Were COVID-19 vaccines developed too fast to be safe? However, is it true the vaccines were in the works for years, but the funding wasn’t there until last year when President Donald Trump authorized millions needed to allow for vaccine production?
The vaccines were not rushed and no corners were cut in their development. The Pfizer and Moderna vaccines are mRNA vaccines, which are not new. Scientists have been working on mRNA vaccines for decades for a variety of illnesses, which gave them a head start when it was time to work on COVID-19 vaccines. Increased collaboration and ample funding meant vaccine developers could work more quickly during the pandemic to create incredibly effective and safe vaccines. The vaccines underwent rigorous clinical trials involving tens of thousands of people. The vaccines were tested with no shortage of cases and with thousands of heroic volunteers willing to participate in large clinical trials required. It’s a problem that slows vaccine development in non-pandemic circumstances.
Are the possible long-term side effects too risky since we don’t know what they are yet?
With any vaccine, side effects typically show up within six weeks after the injection. Vaccines don’t have long-term side effects. Some, like the smallpox vaccine, are very old, and none have really had long-term side effects that are seen 10 or 20 years later.
Are people with allergies at risk?
“Severe allergic reaction (anaphylaxis) to the Pfizer-BioNTech and Moderna COVID-19 vaccines have been rare, averaging two per 1 million vaccinations with the Moderna vaccine and five per 1 million vaccinations with the Pfizer. To put that in perspective, anaphylaxis to penicillin occurs in one in 25,000 recipients. Talk to your doctor and plan to wait 30 minutes for observation after getting your shots. If you are severely allergic to any vaccine ingredients, you shouldn’t be vaccinated. People with allergies to certain foods, insects, latex and other common allergens, however, can get a COVID-19 vaccine.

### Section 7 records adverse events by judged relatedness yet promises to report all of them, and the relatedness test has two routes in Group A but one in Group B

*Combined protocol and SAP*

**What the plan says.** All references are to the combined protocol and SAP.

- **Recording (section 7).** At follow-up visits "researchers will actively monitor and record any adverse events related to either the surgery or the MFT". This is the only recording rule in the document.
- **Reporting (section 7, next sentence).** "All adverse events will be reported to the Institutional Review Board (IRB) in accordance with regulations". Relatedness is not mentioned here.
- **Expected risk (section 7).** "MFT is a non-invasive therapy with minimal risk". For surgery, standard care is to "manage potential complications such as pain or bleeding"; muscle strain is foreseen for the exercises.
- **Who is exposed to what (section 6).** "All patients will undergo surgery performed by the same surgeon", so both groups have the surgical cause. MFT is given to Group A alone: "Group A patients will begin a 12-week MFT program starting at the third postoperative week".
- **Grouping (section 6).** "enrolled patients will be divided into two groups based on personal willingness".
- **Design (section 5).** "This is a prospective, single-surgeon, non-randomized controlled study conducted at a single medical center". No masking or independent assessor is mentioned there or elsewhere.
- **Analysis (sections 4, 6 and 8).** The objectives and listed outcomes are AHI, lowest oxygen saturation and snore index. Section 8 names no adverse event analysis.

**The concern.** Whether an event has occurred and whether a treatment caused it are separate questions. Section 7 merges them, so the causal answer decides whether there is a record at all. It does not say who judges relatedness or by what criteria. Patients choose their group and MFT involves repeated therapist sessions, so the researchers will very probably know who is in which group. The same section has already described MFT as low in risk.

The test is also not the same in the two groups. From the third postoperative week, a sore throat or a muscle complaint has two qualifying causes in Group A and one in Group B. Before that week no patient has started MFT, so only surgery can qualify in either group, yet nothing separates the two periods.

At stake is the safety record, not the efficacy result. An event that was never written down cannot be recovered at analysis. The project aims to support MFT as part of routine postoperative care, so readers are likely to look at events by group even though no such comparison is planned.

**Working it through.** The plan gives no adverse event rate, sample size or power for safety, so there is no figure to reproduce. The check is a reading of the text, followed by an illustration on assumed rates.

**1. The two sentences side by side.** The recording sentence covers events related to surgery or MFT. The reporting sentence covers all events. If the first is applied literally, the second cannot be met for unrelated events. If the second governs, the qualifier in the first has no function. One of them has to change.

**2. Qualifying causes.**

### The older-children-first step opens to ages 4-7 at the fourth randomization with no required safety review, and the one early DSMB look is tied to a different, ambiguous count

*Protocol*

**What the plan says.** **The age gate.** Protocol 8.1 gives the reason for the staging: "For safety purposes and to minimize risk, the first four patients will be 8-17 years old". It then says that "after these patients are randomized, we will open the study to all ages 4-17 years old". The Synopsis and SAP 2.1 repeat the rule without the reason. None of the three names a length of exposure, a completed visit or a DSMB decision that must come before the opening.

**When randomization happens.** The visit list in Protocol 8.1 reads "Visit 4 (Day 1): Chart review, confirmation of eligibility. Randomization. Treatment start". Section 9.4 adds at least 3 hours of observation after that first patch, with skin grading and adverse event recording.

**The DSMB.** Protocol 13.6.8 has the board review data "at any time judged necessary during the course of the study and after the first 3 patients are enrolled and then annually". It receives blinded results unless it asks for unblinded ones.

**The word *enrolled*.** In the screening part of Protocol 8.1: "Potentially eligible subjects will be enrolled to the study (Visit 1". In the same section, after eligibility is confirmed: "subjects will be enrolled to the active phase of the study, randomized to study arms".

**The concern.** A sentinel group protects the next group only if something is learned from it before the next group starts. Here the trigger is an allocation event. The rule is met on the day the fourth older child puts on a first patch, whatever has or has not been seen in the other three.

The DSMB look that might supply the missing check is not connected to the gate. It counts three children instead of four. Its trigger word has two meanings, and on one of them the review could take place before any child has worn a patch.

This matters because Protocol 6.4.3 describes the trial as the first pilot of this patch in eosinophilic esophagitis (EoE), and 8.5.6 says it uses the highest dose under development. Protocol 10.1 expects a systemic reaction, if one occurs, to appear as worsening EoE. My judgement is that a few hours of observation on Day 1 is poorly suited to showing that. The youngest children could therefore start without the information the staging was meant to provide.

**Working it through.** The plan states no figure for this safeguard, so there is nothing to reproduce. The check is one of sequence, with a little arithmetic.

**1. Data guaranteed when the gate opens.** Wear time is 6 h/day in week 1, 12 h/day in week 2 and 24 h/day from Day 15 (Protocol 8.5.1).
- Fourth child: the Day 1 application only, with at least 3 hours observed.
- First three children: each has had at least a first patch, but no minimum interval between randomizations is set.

Do the vaccines contain unsafe toxins or microchips?
COVID-19 vaccines have none of these. Microchips are not injected into anyone, it’s physically impossible. Microchips are located on the vaccine packaging so physicians can track doses and ensure they are not expired or counterfeit. The vaccines’ ingredient list includes mRNA (which is destroyed by the body in a day or two), cholesterol (in amounts much lower than is already consumed by people) and non-toxic fatty molecules.
Will the vaccine will alter my DNA?
No. Current vaccines and those in the works are not going to alter your DNA. In both vaccine platforms, the messenger molecule is destroyed in a day or two.
Once there’s a vaccine for children, should parents trust it?
Yes. Vaccines for children will go through an exhaustive and thorough review by FDA and the Advisory Committee of Immunization Practices from the CDC, just like the adult counterparts did. A study of the Pfizer vaccine shows it’s safe and very effective for children 12-15. Similar studies — designed especially for children — are being conducted for other vaccines. Parents should speak to their pediatrician with any concerns.